Just before midnight on 17 June 1913 a car failed to negotiate the right turn from Salisbury Street, Hadfield, and crashed into number 115 Station Road, a draper's shop.
The Glossop-dale Chronicle and North Derbyshire Reporter of 20 June 1913 reported the accident as follows:
MIDNIGHT MOTOR SMASH AT HADFIELD.
Men Hurled Through Window.
Elderly Man Seriously Injured.
A Ghastly Scene.
A very serious motor accident caused much excitement at Hadfield on Tuesday evening. About ten minutes to twelve the residents of the upper part of Station Road were startled by a terrific bang and crash in the main thoroughfare, and those who had not retired were confronted, upon rushing to their doors, with a terrible spectacle. The shop window of Mrs. Parker, of 115, Station Road, and which only recently had been tastefully set out with blouses, collars, laces and other goods dear to the feminine heart, had been smashed in by a motor car which lay overturned on the pavement below; inside the window were two struggling and bleeding men, and extricating himself from the vehicle was another man who also was bleeding from cuts about the face. Amidst the cries of alarm could be heard earnest appeals to “fetch the doctor, there's a man bleeding to death,” but such requests for assistance were almost unnecessary for Dr. Bollans, who lives close by, was promptly on the scene, together with his wife, Miss Hill, Mr. and Mrs. Henry Booth (the proprietor of the pork shop next door to that where the accident happened), Mr. and Mrs. Joseph Parker Miss Dorothy Nuttall, Mr., Mrs and Miss Jakeman, Mr. and Miss Brooks, Mr. and Mrs. Storey, Mr. Walker, and other shopkeepers in Hadfield's principal business street, all anxious to render what assistance they could to the sufferers from the mishap. Having found that none of their sex were mixed up in the smash most of the ladies withdrew, for the spectacle was a gruesome one in the extreme. Blood streamed from the window; and the wrecked motor car, mixing with the petrol which had been turned off from the car for fear of an explosion, causing the scene of the occurrence to be, in the words of one of the helpers, “more like a slaughterhouse than anything else”.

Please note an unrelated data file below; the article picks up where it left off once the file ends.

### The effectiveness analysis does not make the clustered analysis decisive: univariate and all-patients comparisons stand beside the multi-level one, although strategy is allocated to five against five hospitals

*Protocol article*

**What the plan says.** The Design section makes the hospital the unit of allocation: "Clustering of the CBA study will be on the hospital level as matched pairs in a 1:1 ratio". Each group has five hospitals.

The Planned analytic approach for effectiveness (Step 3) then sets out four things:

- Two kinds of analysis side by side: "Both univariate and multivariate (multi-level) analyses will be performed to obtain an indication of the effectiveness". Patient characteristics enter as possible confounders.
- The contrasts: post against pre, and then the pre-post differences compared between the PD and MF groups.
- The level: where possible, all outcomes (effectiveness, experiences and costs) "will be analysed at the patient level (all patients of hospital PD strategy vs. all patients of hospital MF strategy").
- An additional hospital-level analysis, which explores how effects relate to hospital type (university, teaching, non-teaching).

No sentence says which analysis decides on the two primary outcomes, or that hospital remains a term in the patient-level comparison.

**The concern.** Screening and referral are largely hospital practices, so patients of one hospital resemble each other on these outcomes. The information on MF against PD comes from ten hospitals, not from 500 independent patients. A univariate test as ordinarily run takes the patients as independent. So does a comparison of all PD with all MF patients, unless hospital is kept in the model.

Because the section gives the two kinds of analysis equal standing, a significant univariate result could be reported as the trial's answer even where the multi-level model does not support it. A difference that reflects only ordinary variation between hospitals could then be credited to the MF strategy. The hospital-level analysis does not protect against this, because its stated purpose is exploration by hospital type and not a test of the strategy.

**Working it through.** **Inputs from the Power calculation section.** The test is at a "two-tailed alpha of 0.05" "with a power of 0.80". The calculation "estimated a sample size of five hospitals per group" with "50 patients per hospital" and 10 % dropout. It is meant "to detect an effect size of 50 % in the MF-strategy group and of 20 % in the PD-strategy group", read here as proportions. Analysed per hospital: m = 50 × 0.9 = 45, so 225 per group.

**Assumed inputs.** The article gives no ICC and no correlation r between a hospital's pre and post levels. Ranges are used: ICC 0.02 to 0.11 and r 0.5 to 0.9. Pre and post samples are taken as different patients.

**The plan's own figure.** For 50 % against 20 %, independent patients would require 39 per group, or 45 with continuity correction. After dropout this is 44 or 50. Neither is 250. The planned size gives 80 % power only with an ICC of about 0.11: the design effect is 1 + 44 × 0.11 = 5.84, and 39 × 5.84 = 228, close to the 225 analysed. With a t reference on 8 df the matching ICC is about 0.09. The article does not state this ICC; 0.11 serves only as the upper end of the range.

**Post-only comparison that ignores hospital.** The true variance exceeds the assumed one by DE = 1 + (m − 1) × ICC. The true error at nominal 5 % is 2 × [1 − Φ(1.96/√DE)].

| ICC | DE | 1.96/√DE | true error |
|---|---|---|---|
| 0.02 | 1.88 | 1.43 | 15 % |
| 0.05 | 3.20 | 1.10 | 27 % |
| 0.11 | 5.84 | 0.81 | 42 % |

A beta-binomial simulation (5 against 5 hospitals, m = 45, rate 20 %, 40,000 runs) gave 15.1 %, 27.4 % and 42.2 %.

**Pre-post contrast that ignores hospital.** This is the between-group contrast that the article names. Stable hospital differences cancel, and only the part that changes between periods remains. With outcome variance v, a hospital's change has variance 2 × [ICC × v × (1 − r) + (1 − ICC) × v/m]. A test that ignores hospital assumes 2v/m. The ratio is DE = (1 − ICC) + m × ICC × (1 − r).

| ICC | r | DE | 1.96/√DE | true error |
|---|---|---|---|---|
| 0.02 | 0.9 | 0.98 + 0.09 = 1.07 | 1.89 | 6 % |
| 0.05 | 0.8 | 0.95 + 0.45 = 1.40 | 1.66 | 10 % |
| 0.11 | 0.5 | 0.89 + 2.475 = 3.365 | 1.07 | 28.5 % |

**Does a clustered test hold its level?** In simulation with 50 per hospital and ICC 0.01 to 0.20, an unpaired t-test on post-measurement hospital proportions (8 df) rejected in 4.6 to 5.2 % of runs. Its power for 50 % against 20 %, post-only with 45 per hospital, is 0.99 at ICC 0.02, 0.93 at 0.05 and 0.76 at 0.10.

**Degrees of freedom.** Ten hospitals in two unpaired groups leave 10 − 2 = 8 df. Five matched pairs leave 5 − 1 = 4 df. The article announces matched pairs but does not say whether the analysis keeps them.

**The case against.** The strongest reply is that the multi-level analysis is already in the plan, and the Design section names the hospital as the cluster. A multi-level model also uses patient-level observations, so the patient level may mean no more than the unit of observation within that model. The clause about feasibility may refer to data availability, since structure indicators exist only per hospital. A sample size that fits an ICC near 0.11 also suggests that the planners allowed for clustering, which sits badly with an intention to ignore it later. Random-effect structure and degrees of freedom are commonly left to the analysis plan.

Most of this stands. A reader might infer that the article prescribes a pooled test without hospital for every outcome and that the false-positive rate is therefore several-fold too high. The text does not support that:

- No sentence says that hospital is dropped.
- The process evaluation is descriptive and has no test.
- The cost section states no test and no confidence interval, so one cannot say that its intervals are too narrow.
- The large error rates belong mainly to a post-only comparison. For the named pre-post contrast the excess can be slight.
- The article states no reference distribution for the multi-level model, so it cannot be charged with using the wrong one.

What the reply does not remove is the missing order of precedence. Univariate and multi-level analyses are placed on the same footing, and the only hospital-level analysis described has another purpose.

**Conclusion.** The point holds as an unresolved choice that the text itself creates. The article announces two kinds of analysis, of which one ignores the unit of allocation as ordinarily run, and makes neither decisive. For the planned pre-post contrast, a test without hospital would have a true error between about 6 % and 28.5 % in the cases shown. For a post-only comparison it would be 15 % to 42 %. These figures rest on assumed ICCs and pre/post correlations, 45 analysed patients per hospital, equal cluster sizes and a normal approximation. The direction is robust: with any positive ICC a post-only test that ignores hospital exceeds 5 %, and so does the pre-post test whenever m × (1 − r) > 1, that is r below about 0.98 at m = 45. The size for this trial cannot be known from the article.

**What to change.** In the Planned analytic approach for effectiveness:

By the aid of the willing band of helpers, some of whom were clad only in their night attire, the injured men were all taken into adjacent premises, where their wounds were attended to by Dr. Bollans. Two of them were housed until the next morning, but one was so seriously injured that he had to be taken in a taxi-cab to Wood's Hospital, Glossop, for treatment. It seems that the party who met with such a terrible experience had been on a drive around the Snake district, returning by way of Glossop, and intending to take the Woodhead Road to Huddersfield. In the front of the car were seated the owner, Mr. Hubert Thorpe, stockingette manufacturer, of Park Head, Cumberworth, near Huddersfield, and Mr. Jonathan England, of Spring Wood, New Mill, near Holmfirth; the back seat being occupied by Mr. Joseph Roebuck, of the Victoria Inn, Hepworth. Mistaking the turning off Hadfield Road, the car came down Salisbury Street, dashed across Station Road, and struck the pavement broadside. The car was not of the newest pattern, and it is surmised that the brakes may have failed to act. Messrs. Thorpe and England were pitched through the plate-glass window, and they were doubtless saved from being thrown through a second window on the shop side by a strong blind. Mr. England, who is about seventy years of age, was the moat seriously injured of the two, being badly cut about the head and face by the broken glass and losing a great quantity of blood. When helped by Mr. Booth from the window he was found on a heap of debris in the window, the second window being only a few inches behind the blind which had saved him from further hurt. Mr. Thorpe’s hand and arm were cut, and Mr. Roebuck, who, after a time, was able to scramble from the disabled car, sustained injuries, though not of a serious character, to the head and face. The car lamps were precipitated into the road by the force of the impact.